On my last day, I took advantage of the hotel's complimentary cycling tour, one of the many fantastic activities available to guests. I would suggest doing this on your first day. It's a nice way to get the lay of the land and see top sites like the Gion neighborhood, Kodaiji Temple, and Heian Jingu Shrine. Other activities worth checking out include a sake tasting, sushi master class, and personal Zen garden workshop.

Ritz-Carlton, Kyoto Mizuki Tempura

Mizuki Tempura. Photo courtesy of The Ritz-Carlton, Kyoto.

Garen Suite Living Room at The Ritz-Carlton, Kyoto

Garden Suite Living Room. Photo courtey of The Ritz-Carlton, Kyoto.

The Food

While I highly recommend exploring the city's exciting food scene, it's nice to have options within the hotel that feel authentic. Mizuki, the in-house Japanese restaurant, showcases four traditional cuisines (kaiseki haute cuisine, sushi, tempura, and teppanyaki) in various settings. I spent a wonderful evening at the tempura bar with Chef Kenji Fujimoto, where I watched from my seat as he prepared tasty morsels in delicate layers of batter. The tempura was lighter than any I'd tasted before and the performance aspect of the meal made it very memorable.

For those wanting a Western-style dinner, La Locanda serves fine Italian cooking with a contemporary twist.

Pierre Hermé Paris has a small boutique in the lobby that sells cakes, macarons, chocolates, and other delightful French treats. My favorite way to unwind after a long day out was in the lobby lounge with a matcha tea latte and one of their fresh pastries. The croissants, served at breakfast, are not to be missed.

In the Room

The 134 guest rooms — including seventeen suites and two traditional Japanese-style tatami rooms — pay homage to the traditions of Japan with patterned motifs created by local artisans, Yukata bathrobes, and bathroom tiles inspired by the country's famed cherry blossom. A neutral color palette (white and cream linens, a mix of light and dark woods) and minimal decorative accents (bonsai plants and calligraphy artwork) create a soothing and airy environment. Shabon-ya bath salts and a stunning ceramic tea set are just two of many thoughtful in-room amenities that are created by local businesses.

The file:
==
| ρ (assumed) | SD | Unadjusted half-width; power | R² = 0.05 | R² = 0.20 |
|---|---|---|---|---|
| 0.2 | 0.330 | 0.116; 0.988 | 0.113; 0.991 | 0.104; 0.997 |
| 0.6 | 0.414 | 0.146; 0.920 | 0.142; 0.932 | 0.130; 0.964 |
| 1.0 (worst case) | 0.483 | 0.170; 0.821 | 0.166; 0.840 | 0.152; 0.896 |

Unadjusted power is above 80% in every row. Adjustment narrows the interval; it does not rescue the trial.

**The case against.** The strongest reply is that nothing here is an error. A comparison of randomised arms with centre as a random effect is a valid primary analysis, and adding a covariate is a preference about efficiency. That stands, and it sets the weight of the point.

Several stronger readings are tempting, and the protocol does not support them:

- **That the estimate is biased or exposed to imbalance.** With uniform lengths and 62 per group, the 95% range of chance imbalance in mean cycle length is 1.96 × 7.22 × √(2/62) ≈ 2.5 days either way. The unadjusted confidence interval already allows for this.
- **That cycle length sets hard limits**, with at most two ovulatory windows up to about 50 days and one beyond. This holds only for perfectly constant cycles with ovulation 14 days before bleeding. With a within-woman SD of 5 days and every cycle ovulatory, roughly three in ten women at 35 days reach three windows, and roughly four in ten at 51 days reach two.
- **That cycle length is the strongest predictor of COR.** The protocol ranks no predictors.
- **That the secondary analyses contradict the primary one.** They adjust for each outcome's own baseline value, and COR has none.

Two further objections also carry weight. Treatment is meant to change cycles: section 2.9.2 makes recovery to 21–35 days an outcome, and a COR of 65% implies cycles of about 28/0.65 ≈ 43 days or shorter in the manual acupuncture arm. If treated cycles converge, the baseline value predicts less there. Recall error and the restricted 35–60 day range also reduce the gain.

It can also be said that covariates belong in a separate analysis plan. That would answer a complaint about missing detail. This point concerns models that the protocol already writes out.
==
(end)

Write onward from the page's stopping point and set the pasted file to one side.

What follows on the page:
Room with a View

I stayed in one of the four garden terrace suites and pinched myself each morning when I woke up to floor-to-ceiling windows overlooking a private garden with the Kamogawa River and Higashiyama Mountains in the distance.

This Place Is Perfect For ...

Solo travelers, couples, and families looking for a convenient location with a thoughtful five-star experience that isn't ostentatious or showy.

But Not So Perfect For...

Budget travelers. The excellent service, beautiful design, and prime location come at a price.

Sanjūsangen-dō in Kyoto

Kyoto's famous moss temple. Photo by Berit Baugher.

Monk Restaurant in Kyoto

The vegetable plate at Monk. Photo by Berit Baugher.


The City

Widely considered Japan's cultural capital, Kyoto is both urban city and ancient village, seamlessly melded together. You will just as likely see a businessman zipping by on his bicycle (Kyoto is a biking city) as a group of kimono-clad tourists — or if you're lucky, a real geisha. One of the best parts about The Ritz-Carlton Kyoto is the central location, which makes it easy to explore a city that can feel very spread out.